Monday, January 10, 2011

Back to the Future: a Visit to 1902

Back to the Future: a Visit to 1902

When the exploration of Antarctica began seriously and competitively at the start of the 20th century, expeditions were often gone for years at a time. In the age before icebreakers and helicopter recon flights, in order to find a way south the sailing ships had to work their way between leads in the pack ice. If they found a secure harbor they marked it on their charts and stockpiled supplies for return visits.

Doing this in 1902, Robert Falcon Scott built a small house on what is now called Hut Point.

His expedition and others used this several times over the next decade. Scott and a doomed party did reach the South Pole in January, 1913, but found another man’s flag there first: the better-prepared and better-organized Roald Amundsen had beaten him by a full month. Frostbitten and out of supplies, Scott and his four companions died on their way back. A relief party found their frozen bodies and buried them in a cairn on the spot.

When the survivors sailed home to England they left behind Discovery Hut on Hut Point. This building still stands and I visited it today with a history guide from McMurdo. It’s not just that the building itself is still here—even more remarkable, their food and tools are here still as well. In the desiccating air of Antarctica, these remarkable objects are still intact. Trousers hang from the rafters, butchered seals wait in a pantry, dog biscuits for the sled dogs are stacked by the entryway.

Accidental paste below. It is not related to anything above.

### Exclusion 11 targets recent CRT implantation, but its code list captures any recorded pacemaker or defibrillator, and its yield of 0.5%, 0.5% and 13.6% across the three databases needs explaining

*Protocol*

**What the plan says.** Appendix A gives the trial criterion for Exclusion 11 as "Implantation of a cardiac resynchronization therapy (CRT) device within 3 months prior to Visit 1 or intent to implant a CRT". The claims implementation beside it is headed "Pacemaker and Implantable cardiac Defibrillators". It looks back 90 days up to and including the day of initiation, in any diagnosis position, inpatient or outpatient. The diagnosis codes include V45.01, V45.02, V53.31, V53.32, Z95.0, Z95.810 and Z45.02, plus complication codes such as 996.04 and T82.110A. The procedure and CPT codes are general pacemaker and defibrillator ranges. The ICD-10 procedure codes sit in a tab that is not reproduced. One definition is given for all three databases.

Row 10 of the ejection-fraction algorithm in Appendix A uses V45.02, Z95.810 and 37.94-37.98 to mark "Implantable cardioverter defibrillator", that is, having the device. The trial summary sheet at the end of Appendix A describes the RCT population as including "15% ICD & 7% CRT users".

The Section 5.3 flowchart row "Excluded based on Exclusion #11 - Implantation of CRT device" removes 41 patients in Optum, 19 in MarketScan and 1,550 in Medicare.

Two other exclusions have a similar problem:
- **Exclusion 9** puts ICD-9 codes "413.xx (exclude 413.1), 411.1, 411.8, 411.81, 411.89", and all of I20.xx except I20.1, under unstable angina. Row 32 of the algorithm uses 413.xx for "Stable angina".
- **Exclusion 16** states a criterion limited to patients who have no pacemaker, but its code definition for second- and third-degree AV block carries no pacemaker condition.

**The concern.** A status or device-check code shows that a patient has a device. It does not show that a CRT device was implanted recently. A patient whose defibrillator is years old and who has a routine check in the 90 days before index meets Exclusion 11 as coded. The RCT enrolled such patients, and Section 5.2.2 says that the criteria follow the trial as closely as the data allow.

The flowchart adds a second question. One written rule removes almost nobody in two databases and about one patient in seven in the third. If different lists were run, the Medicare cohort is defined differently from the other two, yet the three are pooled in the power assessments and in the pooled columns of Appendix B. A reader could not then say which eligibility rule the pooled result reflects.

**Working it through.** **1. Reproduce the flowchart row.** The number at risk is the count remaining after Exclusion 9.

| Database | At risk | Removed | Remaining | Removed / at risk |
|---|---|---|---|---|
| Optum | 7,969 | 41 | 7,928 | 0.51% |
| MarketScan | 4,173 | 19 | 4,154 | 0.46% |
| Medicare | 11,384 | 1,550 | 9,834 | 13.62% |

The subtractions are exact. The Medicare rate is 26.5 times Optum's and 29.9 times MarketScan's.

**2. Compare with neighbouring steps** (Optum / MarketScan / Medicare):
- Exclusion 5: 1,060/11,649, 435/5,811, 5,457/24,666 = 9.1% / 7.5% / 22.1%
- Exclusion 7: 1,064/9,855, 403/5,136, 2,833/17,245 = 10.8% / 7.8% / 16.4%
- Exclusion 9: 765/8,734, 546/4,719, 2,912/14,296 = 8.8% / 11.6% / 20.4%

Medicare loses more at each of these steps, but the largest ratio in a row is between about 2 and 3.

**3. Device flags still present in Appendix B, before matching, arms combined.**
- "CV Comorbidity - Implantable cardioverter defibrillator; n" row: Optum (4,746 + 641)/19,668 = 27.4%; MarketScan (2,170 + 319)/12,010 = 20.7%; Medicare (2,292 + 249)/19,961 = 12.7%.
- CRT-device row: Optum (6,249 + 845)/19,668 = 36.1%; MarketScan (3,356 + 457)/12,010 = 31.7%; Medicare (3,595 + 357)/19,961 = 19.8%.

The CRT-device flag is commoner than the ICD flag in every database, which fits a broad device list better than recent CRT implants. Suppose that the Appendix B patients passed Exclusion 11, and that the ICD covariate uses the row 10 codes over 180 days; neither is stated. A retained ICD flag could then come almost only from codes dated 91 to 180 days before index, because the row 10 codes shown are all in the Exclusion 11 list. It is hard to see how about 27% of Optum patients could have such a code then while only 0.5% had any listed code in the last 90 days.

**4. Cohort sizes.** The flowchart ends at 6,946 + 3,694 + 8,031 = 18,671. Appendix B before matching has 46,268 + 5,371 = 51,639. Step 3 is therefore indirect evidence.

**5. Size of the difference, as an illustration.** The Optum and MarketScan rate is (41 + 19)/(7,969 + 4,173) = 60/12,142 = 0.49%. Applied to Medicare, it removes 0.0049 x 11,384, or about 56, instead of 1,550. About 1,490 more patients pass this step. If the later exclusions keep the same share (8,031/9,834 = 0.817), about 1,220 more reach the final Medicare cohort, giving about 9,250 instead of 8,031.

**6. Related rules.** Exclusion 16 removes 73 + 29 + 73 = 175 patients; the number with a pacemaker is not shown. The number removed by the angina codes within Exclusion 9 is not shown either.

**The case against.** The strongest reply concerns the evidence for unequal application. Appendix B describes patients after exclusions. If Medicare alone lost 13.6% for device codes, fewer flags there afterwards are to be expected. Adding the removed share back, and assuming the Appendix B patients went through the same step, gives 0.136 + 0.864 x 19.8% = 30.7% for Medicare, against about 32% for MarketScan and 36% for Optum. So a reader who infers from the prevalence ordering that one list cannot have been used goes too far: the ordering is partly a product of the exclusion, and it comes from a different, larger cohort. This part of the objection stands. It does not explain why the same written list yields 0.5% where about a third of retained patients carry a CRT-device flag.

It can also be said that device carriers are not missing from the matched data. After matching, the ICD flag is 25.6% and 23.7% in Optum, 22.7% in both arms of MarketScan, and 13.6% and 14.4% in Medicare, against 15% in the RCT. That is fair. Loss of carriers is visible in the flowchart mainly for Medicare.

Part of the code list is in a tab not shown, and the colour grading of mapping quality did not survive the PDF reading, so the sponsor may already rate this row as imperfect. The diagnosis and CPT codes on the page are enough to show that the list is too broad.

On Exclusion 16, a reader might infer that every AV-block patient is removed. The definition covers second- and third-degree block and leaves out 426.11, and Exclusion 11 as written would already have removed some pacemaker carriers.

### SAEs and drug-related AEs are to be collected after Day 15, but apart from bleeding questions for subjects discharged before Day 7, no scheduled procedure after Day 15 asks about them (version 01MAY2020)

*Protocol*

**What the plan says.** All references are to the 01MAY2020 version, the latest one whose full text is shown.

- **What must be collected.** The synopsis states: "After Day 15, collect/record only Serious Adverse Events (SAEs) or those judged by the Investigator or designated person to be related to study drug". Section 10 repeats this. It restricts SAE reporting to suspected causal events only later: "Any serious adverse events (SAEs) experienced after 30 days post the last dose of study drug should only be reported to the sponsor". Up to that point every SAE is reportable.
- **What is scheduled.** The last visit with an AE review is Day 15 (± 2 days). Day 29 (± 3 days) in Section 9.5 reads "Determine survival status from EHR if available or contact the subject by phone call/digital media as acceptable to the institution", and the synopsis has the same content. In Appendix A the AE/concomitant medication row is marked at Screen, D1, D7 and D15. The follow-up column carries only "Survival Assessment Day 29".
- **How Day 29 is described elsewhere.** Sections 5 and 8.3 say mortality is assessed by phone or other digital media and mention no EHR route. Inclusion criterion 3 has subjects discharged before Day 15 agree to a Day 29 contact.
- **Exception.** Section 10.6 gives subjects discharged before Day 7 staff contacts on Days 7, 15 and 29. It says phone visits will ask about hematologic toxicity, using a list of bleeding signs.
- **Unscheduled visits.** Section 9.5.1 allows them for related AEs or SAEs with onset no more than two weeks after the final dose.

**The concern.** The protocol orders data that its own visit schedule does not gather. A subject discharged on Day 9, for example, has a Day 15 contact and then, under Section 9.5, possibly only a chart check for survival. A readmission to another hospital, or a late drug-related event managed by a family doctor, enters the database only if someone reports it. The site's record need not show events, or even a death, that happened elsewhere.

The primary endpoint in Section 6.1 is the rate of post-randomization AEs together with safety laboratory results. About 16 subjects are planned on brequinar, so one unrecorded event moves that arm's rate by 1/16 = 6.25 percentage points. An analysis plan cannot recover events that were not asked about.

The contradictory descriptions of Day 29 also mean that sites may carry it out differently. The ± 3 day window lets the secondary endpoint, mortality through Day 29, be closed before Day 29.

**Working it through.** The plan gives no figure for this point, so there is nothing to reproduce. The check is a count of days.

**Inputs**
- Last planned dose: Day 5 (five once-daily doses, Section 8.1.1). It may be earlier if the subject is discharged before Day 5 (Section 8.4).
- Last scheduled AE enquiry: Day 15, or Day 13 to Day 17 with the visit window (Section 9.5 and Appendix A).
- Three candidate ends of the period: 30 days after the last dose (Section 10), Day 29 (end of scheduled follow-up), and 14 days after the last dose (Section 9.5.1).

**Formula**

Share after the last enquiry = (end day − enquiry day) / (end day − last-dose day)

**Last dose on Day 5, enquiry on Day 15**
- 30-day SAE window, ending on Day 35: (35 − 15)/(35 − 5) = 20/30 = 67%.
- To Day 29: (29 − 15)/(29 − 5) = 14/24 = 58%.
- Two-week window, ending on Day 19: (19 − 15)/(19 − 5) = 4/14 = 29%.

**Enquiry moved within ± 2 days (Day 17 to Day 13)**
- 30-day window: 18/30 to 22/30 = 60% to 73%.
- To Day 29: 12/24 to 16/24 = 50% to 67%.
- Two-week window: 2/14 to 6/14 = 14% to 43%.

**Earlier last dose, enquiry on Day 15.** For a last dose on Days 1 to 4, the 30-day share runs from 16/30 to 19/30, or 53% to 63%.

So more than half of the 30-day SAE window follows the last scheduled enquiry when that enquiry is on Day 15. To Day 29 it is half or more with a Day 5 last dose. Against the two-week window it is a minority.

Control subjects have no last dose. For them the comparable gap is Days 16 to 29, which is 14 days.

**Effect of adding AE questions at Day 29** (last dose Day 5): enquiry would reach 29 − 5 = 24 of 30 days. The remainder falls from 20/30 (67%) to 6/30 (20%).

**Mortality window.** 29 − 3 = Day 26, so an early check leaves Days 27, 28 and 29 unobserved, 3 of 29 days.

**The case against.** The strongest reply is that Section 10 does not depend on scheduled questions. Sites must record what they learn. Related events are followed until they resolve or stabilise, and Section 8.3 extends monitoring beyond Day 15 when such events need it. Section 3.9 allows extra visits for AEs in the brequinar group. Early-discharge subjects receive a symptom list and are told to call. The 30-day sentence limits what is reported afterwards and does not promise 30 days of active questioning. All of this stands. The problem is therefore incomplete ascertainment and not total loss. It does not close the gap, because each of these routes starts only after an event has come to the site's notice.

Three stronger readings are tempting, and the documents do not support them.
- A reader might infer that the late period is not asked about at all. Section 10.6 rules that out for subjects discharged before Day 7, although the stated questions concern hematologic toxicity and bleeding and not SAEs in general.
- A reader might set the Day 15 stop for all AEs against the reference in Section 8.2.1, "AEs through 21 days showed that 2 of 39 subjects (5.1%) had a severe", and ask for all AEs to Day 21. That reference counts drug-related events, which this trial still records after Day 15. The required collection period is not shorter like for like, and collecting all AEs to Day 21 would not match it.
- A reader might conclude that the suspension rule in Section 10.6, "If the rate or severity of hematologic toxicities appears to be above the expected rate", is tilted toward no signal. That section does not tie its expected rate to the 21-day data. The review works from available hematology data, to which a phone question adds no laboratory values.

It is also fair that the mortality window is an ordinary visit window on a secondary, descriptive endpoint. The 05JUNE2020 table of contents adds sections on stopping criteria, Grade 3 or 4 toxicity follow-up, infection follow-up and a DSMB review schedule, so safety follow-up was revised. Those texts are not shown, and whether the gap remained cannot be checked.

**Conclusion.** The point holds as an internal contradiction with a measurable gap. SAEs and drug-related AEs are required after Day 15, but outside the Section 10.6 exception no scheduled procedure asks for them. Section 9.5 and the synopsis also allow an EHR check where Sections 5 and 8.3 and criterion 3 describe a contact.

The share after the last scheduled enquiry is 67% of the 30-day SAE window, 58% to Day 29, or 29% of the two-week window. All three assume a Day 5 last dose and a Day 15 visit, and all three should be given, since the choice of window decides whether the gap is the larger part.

Standing there made my heart pound: the heroes I had read about as a child lived exactly here. Inside this hut they enacted foolish skits, they mended sleds, they gave each other goofy nicknames, they made snowshoes for their horses, they wrote in their journals. Other huts still exist in Antarctica from this age of exploration, but in my case, I won’t be able to visit those. This is the only one I can reach on this trip. It was more than enough.

In the photo below, my guide, Cheryl Parker from the Crary Science Lab, points out where the names of the doomed men were written on the wall. History happened here, in this exact place. The hut was a time machine and I felt blessed to be there. The floorboards were scuffed by hobnailed boots; blubber for the stove still waits in a slightly musty, slightly rancid smelling pile. I tried to imagine spending months of winter darkness in this tiny place, struggling to stay warm and wondering if I would ever make it home.

More pictures will follow in a second post.


  1. Not knowing the story of Robert Falcon Scott, it makes me wonder why their party would head back out into the cold with no supplies and sufferng from frostbite.

  2. Scott had supplies, both with him on the way to the Pole and in depots along the way. The frostbite came later (on the way back); he famously died just before a final supply cache. He is a famous hero in British culture, more than American, and his fame indeed is larger than the organized fellow who beat him to the Pole, the Norwegian, Amundsen. Both of their stories are interesting, and Wikipedia gives a good summary.